I had driven the first nine hours our cross-country family trip to the East Coast, and had just turned over the driving to Bridget in the mountains of Pennsylvania so that I could take a little nap, when I heard a horrific thumping sound.
“Is that a helicopter hovering over the car?” Bridget asked.
I had heard that sound before. “No, that’s definitely a flat tire. You need to pull over.”
“There’s nowhere to pull over.”
I looked at the side of the road and saw what she meant. The traffic was going by at 70 MPH and there was only the slightest shoulder on the side of the road. Another car passed us and was pointing frantically at our tire.
“We have to pull over,” I said.
So, Bridget maneuvered the minivan into a small space that passed for a shoulder. The car that had been pointing to the tire, pulled over in front of us. Needless to say, the trip was not exactly off to a great start.
“I’ve never changed a tire in the minivan,” I told her. “Do you have any idea where the spare tire is even kept?”
“No,” she said.
I had pulled the operations manual out of the glove compartment when I saw the guy in the car in front of us, gingerly exiting his vehicle. This was an extremely dangerous location. We were just around a corner, the cars were coming at 70 miles an hour, and there was no way anyone could see us until they were right on top of us. He looked a little scared. I hopped out of the passenger side to greet him. It felt a little safer there.
“You OK?” he asked. “I saw that tire blow out. I mean it just exploded back there when you were changing lanes.”
Of course, the tire was on the driver’s side. The incredibly dangerous side.
“I don’t think I’m going to risk changing it here,” I said. “I’m calling AAA.”
“You sure?” he said. “It could take them a couple of hours to get here. You’re in the middle of nowhere. The nearest town is about ten miles away.”
As he was saying that, a state trooper pulled up behind us with his lights flashing. I hadn’t seen a police car in hours, and here, suddenly out of the blue, one arrived. He also made his way over to our little accident site.
“This is a dangerous spot,” he said. “How long you think it will take you to change it?”
I looked at the operations manual in my hand. “Um…”
“I’ll help you,” the first driver said. “I bet we can get it changed in twenty minutes.” He must have sensed my ineptitude and just took over. “I’d really appreciate it officer, if you back up about twenty yards so people can see the flashin’ lights a little sooner,” he added.
That’s when I did my one and only job–I found the tire. Bridget found the jack. And this complete stranger from the middle of nowhere in Pennsylvania literally took his life in his hands and began changing our tire on the side of a dangerous mountain highway.
“Can I ask you a favor?” he said, when he was about to jack up the car.
“Sure, anything,” I said.
“Can you get the kids out of the car?”
Oh, them. Right. I did as he said, and as God is my witness, all three boys were playing on their DS machines on the side of the turnpike, without even missing a beat. I don’t think they even realized what was going on, other than they needed to get to the next level.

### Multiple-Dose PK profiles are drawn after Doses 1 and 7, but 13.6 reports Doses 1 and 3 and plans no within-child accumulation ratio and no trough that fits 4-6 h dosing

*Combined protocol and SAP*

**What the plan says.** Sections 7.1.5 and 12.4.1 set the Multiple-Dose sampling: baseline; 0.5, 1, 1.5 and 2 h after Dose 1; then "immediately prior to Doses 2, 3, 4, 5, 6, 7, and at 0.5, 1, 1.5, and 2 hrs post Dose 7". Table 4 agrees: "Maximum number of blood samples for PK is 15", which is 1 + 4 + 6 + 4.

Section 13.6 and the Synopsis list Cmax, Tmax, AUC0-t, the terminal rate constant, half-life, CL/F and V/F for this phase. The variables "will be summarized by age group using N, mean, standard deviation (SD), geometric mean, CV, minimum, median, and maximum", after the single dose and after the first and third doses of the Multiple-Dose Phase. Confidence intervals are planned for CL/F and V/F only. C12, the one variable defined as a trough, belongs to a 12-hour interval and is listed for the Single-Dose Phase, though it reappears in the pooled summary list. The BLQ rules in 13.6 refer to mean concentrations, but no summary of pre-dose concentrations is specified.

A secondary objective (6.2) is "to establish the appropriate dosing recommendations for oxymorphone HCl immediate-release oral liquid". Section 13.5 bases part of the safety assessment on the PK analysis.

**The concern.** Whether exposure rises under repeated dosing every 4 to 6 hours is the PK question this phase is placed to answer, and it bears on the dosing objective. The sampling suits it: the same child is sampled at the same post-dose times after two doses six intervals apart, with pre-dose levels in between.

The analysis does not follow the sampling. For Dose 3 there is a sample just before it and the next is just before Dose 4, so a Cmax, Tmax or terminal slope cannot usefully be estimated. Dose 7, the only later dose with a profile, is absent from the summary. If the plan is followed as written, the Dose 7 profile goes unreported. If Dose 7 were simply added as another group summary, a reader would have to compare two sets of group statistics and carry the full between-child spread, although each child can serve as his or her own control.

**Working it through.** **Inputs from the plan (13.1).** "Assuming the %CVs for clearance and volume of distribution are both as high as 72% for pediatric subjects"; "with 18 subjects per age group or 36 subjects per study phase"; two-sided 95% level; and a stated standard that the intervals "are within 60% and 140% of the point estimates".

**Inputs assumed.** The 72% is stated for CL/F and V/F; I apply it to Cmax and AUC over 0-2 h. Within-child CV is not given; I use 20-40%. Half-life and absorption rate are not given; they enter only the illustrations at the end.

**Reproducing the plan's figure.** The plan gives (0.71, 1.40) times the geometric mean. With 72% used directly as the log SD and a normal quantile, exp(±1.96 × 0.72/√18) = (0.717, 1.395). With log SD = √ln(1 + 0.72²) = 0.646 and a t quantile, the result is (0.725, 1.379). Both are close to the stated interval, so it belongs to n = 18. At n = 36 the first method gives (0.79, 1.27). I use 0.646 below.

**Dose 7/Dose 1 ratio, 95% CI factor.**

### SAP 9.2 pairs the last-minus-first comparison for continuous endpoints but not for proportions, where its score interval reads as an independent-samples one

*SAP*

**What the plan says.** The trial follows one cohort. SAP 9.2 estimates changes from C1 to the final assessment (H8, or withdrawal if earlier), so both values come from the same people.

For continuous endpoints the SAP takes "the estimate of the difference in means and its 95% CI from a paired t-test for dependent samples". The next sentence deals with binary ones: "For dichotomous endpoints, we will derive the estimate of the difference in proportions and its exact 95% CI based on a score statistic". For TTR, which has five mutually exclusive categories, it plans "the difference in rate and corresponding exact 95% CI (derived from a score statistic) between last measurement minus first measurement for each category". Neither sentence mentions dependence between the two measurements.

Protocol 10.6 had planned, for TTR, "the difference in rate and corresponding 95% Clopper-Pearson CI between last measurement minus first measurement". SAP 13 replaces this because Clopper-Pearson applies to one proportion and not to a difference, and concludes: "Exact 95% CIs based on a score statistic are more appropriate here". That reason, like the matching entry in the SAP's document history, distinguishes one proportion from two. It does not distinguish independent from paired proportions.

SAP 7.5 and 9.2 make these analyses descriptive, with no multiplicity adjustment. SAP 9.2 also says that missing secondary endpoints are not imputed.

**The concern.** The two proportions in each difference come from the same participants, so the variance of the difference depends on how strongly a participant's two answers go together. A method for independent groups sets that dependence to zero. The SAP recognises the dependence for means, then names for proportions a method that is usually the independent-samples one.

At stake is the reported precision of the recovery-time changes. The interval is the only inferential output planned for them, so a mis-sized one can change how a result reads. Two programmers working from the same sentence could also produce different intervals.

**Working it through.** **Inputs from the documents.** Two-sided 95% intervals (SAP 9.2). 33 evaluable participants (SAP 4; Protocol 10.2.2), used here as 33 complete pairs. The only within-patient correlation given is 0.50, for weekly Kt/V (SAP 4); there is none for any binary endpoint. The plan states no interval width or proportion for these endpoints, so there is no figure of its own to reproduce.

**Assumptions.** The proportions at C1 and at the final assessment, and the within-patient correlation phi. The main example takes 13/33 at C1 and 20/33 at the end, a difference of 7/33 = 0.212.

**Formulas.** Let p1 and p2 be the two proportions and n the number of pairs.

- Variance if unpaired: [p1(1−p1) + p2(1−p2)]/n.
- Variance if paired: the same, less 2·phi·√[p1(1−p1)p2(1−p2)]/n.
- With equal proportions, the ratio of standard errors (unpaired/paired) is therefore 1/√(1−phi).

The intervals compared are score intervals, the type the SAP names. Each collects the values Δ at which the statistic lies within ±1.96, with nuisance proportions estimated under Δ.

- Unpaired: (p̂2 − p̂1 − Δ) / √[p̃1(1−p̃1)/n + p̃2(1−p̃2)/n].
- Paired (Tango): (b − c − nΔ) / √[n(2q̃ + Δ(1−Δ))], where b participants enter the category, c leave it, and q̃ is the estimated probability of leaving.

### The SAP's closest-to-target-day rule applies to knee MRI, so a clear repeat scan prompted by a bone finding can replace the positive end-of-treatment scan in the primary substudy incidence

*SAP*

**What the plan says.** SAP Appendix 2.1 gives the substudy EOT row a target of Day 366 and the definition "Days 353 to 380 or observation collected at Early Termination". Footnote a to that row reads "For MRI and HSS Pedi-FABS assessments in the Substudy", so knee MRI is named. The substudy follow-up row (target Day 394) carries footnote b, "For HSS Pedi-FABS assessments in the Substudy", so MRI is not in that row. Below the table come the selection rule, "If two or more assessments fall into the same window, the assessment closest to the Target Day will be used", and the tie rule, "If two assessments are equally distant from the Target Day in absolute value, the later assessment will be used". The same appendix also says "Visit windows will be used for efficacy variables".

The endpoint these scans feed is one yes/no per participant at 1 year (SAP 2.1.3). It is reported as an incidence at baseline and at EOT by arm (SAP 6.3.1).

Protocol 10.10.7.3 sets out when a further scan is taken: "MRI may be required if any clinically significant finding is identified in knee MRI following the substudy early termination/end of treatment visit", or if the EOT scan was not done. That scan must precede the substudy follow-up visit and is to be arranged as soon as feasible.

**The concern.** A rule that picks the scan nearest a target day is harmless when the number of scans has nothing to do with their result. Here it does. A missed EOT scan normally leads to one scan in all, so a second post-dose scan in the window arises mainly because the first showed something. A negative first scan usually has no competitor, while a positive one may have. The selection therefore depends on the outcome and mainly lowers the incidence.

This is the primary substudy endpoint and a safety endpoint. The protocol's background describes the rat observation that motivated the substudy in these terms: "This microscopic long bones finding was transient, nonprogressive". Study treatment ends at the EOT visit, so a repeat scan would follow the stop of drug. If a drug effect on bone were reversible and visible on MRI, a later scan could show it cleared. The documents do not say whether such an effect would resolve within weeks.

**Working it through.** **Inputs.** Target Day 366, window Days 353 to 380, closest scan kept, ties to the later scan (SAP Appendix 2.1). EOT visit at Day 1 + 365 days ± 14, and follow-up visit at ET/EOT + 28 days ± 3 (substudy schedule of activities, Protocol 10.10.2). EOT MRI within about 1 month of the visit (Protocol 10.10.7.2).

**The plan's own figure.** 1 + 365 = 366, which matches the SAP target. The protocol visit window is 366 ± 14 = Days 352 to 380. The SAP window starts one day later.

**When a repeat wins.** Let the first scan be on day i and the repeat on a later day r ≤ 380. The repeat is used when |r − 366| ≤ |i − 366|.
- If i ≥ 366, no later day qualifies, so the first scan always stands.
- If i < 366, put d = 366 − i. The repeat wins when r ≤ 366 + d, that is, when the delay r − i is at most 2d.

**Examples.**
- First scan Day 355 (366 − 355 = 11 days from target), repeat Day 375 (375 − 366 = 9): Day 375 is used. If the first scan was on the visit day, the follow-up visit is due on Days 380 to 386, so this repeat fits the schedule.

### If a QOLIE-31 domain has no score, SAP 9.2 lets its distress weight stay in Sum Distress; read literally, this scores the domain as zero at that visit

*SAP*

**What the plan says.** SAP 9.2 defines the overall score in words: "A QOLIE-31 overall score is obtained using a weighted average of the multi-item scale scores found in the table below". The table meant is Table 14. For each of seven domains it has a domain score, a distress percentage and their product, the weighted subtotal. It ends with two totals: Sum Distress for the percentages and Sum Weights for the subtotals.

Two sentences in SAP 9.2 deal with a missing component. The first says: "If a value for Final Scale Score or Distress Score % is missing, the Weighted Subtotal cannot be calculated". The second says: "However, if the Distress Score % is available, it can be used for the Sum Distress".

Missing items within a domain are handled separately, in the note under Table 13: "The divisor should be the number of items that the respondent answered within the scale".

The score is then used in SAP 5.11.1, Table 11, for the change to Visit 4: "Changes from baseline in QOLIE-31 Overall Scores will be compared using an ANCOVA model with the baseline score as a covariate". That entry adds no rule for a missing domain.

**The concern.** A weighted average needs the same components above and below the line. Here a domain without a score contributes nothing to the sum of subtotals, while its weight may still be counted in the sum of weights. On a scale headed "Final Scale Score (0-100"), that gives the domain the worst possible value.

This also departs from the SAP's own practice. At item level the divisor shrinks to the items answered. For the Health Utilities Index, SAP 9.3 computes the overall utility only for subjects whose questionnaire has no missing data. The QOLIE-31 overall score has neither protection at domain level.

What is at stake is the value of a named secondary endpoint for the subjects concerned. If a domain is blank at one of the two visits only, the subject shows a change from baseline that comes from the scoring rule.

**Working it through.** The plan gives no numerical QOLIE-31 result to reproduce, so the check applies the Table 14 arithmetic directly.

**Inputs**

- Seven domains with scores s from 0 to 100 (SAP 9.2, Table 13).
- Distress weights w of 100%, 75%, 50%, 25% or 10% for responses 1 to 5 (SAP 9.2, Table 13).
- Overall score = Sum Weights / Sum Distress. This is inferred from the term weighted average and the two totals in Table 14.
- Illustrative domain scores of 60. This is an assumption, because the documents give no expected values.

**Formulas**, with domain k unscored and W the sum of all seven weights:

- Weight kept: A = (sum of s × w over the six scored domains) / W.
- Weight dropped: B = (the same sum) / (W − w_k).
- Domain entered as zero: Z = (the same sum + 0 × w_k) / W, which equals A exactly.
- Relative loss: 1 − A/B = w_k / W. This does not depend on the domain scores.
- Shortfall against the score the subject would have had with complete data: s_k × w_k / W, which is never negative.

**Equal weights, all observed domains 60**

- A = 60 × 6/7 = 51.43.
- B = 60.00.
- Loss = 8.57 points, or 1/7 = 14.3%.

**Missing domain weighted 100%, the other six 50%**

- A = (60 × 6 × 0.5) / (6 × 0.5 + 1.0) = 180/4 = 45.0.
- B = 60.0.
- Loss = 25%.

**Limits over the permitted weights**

I was holding my breath the whole time our good Samaritan was changing that tire. Cars were whizzing by us, and his back was on the actual road. They weren’t missing him by much. Every now and then he looked up when a car passed as if to say, “this is crazy. We’re all going to die.”
Within ten minutes that tire was changed. I didn’t know what to say or do to thank him. He wouldn’t accept any money or praise for his work.
“I just did what anyone else would have done,” he said. And with that, he drove away.
The state trooper said: “You know, these spares can’t go more than twenty miles. I’ll give you directions to the nearest tire store. Make sure you drive there with your flashers on. I’ll follow behind you for a few miles to make sure you’re OK.”
And he did. That tire store had exactly one tire that fit our car. One tire. The store was closing in forty five minutes, and we were their last job of the day. If we had arrived an hour later, we would have been out of luck. They had our new tire on in ten minutes.
When we got back into the car, Bridget and I looked at each other with disbelief. After having a tire blowout on a dangerous mountain road in the middle of nowhere Pennsylvania, a family with a complete moron dad who had never changed a minivan tire in his life was somehow back on the road with a brand new tire in less than an hour.
I’m not normally a big believer in miracles or guardian angels or even good Samaritans, but I must say, this cynical city boy from Chicago was taught a lesson that day in Pennsylvania. My faith in humanity, which is shaken every time I watch the news, has been completely and officially restored.
I didn’t get the names of those guys who helped us, but my hope is that they will somehow read this, and know how much I appreciate all they’ve done. I’m not exaggerating when I say they may have saved our lives.
I know it’s not enough, but all I can do is say again, what I said to them that day.